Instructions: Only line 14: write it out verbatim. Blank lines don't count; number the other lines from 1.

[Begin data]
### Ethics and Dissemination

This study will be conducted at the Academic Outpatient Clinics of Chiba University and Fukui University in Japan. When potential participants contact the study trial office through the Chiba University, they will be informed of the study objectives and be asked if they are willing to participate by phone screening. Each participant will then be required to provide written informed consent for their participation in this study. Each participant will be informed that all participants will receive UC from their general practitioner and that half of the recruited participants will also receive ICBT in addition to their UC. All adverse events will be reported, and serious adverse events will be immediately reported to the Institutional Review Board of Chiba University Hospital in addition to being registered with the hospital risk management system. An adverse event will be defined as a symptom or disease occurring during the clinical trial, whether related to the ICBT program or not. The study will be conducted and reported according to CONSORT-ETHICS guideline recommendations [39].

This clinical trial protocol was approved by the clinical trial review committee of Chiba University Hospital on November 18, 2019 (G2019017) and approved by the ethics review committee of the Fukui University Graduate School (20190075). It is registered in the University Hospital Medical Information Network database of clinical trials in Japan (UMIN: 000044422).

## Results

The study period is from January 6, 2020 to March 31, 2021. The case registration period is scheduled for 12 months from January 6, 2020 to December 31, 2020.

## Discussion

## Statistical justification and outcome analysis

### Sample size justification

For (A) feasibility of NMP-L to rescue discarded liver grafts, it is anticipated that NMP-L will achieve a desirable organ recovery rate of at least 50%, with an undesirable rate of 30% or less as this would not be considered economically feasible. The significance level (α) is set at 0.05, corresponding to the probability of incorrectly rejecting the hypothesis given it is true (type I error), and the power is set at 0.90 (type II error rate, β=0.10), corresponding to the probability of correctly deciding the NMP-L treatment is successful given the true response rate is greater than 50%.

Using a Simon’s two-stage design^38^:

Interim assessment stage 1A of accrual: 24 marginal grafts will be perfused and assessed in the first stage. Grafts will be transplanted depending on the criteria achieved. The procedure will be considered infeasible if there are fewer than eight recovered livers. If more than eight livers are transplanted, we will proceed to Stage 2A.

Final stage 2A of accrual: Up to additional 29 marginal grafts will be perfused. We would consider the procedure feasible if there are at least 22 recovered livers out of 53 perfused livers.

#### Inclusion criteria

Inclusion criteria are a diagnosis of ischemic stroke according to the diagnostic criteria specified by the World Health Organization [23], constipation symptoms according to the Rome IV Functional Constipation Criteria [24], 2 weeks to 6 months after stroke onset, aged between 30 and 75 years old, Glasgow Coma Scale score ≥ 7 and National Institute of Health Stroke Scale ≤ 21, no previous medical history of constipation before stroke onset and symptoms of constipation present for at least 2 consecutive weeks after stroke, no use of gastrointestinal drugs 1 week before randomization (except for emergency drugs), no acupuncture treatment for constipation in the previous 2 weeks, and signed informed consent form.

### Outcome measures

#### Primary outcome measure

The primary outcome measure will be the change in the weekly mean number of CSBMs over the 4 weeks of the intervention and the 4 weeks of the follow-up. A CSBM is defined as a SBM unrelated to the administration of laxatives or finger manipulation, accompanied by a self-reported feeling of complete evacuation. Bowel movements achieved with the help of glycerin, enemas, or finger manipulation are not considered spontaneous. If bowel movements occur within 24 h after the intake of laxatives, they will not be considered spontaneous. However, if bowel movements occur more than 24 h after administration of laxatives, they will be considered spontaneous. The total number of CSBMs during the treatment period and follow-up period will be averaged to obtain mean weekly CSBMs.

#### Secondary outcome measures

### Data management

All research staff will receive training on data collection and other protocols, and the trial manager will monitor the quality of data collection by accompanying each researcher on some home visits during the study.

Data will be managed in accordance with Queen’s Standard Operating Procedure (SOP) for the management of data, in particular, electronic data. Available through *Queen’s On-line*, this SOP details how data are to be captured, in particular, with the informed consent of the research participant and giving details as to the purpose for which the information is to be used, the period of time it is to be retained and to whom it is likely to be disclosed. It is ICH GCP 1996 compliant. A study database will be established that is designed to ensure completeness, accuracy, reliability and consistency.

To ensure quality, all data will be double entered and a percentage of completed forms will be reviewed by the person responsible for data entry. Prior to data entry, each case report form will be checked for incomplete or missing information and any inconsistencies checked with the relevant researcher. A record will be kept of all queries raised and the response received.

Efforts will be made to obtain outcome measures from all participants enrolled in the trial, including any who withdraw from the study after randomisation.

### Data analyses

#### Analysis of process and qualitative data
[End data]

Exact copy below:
Inclusion criteria are a diagnosis of ischemic stroke according to the diagnostic criteria specified by the World Health Organization [23], constipation symptoms according to the Rome IV Functional Constipation Criteria [24], 2 weeks to 6 months after stroke onset, aged between 30 and 75 years old, Glasgow Coma Scale score ≥ 7 and National Institute of Health Stroke Scale ≤ 21, no previous medical history of constipation before stroke onset and symptoms of constipation present for at least 2 consecutive weeks after stroke, no use of gastrointestinal drugs 1 week before randomization (except for emergency drugs), no acupuncture treatment for constipation in the previous 2 weeks, and signed informed consent form.